Students with Friedreich Ataxia Work to Cure It

Christian Maugee and Shandra Trantham met as undergraduates at the University of South Florida (USF) and immediately clicked. Their first chance meeting was in the disability office. It was here that Christian, now 22 years old, and Shandra, now 24 years old, discovered that they both had a rare condition called Friedreich ataxia (FA). After finishing their undergraduate career, Christian and Shandra both decided to pursue further education to not just learn about FA, but potentially contribute to a future cure.

Now, the pair are studying at the University of Florida (UF), shares Health News Florida. Shandra has been studying genomics and genetics. She is fascinated by the way the body works and by the intricacies and complexities of genetics. Her advisor believes that her hard work, dedication, and motivation will help Shandra go far within this field. Christian, who studies within the same program, specifically focuses on neurological disorders. After all, it was his FA which drove him to this research!

Unfortunately, due to the coronavirus pandemic, it has been more difficult getting a spot for laboratory research. But neither Shandra or Christian are too concerned. In the future, they hope to get into a lab to commit more hands-on and actionable research into their condition. Further, through this, the pair hope to be able to find a cure.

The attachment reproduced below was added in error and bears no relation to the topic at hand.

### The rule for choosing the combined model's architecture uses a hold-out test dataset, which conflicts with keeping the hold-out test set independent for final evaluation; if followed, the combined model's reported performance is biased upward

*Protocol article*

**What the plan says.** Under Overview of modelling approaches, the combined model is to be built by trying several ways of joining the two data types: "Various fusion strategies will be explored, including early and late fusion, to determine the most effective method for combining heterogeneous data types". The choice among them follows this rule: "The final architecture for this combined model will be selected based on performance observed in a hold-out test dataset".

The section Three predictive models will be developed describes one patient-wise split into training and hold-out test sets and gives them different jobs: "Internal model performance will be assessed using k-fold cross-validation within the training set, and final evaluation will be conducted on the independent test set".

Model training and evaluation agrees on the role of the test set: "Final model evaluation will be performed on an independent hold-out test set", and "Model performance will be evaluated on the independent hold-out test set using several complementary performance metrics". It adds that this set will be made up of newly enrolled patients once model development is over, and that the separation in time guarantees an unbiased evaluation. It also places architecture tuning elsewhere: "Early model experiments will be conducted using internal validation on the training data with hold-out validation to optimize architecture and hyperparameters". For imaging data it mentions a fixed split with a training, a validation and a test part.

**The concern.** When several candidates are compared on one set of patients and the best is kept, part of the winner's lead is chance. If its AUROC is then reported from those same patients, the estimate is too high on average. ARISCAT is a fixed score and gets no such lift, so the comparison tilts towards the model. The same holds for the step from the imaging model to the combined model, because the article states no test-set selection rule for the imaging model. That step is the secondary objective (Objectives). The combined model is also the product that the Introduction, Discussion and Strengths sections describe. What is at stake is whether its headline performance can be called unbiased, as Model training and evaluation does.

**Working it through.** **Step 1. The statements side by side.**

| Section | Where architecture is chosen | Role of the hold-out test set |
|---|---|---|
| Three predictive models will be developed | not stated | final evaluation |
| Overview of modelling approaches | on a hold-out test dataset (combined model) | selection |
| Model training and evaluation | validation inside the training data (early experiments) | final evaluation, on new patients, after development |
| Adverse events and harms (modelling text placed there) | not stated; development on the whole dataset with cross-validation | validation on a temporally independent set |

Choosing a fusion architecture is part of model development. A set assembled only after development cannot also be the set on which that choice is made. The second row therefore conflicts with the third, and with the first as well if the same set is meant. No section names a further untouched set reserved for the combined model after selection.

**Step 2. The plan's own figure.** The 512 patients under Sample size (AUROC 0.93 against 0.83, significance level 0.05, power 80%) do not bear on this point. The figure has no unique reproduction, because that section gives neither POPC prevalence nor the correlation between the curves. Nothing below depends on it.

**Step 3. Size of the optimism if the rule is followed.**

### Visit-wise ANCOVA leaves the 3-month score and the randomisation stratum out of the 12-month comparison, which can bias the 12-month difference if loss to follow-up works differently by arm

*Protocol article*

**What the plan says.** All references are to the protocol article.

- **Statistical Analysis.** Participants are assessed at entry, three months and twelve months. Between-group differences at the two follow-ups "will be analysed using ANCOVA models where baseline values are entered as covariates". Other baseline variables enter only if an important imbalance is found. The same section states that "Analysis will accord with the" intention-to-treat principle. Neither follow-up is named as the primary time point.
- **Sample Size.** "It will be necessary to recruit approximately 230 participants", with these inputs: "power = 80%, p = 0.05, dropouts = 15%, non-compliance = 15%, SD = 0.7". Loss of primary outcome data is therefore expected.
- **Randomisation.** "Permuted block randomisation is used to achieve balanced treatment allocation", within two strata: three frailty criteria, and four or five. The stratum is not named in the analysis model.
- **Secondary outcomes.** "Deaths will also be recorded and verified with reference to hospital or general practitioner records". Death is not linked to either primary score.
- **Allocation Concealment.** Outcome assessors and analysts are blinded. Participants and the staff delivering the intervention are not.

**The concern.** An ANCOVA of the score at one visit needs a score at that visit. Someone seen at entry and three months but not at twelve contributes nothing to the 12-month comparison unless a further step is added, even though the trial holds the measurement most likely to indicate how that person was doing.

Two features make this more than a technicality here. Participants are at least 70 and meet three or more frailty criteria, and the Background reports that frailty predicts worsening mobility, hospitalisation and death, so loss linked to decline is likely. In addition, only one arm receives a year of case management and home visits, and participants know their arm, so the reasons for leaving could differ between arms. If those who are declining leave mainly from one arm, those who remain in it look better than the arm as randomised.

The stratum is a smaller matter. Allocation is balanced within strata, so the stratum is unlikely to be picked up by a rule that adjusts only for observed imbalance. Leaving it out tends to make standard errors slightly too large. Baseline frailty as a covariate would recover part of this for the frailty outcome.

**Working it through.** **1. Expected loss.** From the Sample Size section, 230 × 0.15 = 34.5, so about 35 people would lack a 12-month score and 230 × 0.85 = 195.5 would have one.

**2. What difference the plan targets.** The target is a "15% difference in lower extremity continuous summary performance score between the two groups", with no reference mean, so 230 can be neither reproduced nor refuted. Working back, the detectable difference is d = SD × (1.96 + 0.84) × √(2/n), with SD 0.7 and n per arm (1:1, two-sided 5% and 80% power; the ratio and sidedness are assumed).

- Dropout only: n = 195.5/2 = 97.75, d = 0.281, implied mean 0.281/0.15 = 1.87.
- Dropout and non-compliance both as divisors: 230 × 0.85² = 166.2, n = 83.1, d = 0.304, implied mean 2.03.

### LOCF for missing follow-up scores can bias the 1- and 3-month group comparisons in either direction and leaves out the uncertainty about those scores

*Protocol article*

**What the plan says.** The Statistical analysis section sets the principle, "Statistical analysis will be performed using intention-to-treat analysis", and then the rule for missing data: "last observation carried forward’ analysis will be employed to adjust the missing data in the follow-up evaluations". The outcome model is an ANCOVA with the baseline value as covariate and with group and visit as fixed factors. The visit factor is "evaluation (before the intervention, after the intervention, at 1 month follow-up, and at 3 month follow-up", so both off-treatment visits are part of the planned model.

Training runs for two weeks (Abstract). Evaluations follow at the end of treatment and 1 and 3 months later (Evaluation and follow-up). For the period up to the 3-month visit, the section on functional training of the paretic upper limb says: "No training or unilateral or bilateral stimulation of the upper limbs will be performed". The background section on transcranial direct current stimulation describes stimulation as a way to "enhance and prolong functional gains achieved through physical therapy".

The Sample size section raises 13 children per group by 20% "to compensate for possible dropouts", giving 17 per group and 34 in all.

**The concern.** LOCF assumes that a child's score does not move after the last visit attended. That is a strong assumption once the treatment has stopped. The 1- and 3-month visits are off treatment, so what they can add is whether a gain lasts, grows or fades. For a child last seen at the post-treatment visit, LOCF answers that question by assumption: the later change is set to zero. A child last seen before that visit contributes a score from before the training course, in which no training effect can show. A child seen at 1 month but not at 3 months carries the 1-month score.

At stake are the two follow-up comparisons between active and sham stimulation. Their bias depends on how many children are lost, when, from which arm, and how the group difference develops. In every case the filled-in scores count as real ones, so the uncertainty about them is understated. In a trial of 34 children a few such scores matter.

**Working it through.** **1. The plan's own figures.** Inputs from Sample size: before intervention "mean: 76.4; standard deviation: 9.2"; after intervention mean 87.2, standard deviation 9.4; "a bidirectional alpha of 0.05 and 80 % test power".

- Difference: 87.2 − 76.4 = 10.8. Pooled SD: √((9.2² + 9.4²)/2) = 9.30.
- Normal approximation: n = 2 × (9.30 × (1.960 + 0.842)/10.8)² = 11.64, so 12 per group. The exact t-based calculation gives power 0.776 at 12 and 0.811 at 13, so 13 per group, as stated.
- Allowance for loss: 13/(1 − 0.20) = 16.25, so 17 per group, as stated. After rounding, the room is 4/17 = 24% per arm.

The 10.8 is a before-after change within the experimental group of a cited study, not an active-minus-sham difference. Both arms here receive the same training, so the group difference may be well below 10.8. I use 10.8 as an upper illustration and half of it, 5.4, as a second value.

About Friedreich Ataxia (FA)

FXN gene mutations cause Friedreich ataxia, a rare genetic neurodegenerative disorder; you may also see the condition referred to as “Friedreich’s ataxia.” Normally, FXN encodes for the production of fraxatin, a protein that plays a role in mitochondrial function and energy. However, the gene mutations cause low fraxatin production, leading to cellular degeneration. Typically, symptoms begin manifesting between ages 5-15. Some patients may experience symptoms after 25 years old if they have late-onset Friedreich ataxia or after 40 years old with very late-onset. As the condition progresses, some individuals may need mobility assistance. For example, both Shandra and Christian use walkers. Symptoms can include:

  • Scoliosis
  • Slurred speech
  • Difficulty swallowing
  • Ataxia (impaired balance or coordination)
  • Diabetes
  • Chest pain
  • Vision impairments
  • Shortness of breath and/or difficulty breathing
  • Fatigue
  • Cardiac arrhythmia
  • Foot abnormalities
  • Cardiomyopathy
Jessica Lynn

Jessica Lynn

Jessica Lynn has an educational background in writing and marketing. She firmly believes in the power of writing in amplifying voices, and looks forward to doing so for the rare disease community.

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